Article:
International

U.K. Faces Massive Strike In Protest Of Austerity Measures

Members of Britain's University and College Union (UCU) pose for members of the media as they prepare for their union strike and march scheduled for Thursday. i i

Members of Britain's University and College Union (UCU) pose for members of the media as they prepare for their union strike and march scheduled for Thursday. Lefteris Pitarakis/AP hide caption

itoggle caption Lefteris Pitarakis/AP
Members of Britain's University and College Union (UCU) pose for members of the media as they prepare for their union strike and march scheduled for Thursday.

Members of Britain's University and College Union (UCU) pose for members of the media as they prepare for their union strike and march scheduled for Thursday.

Lefteris Pitarakis/AP

The United Kingdom will face a strike of as many as 750,000 public sector employees, tomorrow. The Independent calls it the biggest strike in five years and is expected to cause "huge disruption" in schools, courts and travel.

The Independent reports:

Hundreds of thousands of teachers, lecturers, civil servants and other workers will walk out for 24 hours in protest at controversial plans to change their pensions, cut jobs and freeze pay.

Mark Serwotka, leader of the Public and Commercial Services union, said it was the most important strike in his union's history, adding: "Everything we have ever worked for is under attack."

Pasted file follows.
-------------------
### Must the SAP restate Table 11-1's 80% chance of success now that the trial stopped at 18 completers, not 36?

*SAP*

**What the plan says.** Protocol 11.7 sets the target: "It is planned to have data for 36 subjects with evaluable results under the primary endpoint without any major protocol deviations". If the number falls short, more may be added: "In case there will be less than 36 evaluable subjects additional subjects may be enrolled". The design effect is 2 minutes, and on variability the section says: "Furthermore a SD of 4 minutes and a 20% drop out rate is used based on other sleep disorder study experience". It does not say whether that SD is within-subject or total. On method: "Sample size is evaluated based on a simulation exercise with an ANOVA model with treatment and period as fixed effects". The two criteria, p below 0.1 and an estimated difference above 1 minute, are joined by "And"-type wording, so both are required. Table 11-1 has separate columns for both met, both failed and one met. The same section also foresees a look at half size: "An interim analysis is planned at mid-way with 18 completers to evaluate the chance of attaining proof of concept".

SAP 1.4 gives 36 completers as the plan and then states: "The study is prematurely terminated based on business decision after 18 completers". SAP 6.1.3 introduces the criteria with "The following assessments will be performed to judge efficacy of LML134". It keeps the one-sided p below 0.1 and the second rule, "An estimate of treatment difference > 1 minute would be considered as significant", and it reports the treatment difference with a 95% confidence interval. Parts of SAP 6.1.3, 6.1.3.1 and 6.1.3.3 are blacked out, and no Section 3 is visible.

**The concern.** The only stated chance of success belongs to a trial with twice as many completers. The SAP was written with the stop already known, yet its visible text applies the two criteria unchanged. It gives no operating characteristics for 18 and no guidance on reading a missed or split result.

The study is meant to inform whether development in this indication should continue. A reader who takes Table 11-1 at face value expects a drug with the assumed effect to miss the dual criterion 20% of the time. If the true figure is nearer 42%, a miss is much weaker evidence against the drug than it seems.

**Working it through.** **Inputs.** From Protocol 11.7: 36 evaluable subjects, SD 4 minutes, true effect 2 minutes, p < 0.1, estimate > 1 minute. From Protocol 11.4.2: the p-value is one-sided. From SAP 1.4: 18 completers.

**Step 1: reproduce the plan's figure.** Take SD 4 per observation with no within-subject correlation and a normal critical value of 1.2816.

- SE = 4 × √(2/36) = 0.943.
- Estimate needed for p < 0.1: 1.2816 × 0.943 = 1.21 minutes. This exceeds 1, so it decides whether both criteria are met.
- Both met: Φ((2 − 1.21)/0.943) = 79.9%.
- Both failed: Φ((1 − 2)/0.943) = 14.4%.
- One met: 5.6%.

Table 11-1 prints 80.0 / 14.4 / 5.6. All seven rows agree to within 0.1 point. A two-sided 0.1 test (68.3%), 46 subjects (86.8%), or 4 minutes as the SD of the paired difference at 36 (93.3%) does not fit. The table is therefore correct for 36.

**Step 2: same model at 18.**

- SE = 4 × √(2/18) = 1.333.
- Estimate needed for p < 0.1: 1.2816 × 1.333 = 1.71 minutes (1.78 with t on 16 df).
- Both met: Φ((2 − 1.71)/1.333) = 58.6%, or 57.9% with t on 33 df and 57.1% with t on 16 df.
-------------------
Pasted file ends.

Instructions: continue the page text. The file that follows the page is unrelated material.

The Prime Minister launched a fresh attack on the strike, while business leaders warned it will have a "significant impact" on industry.

As Mark reported earlier austerity measures just passed by Parliament have caused violent protests in Greece. In England, students protested tuition hikes in November of 2010. In May of last year, France faced strikes and violent protests when the country decided to overhaul the country's pension system.

British business secretary Vince Cable said the public will not support tomorrow's strike.

"The public view would be that we are negotiating and are willing to negotiate, so why would people be out on strike until that process has run its course?" The Guardian quotes Cable as saying.

The Guardian is also live-blogging the impending strike.

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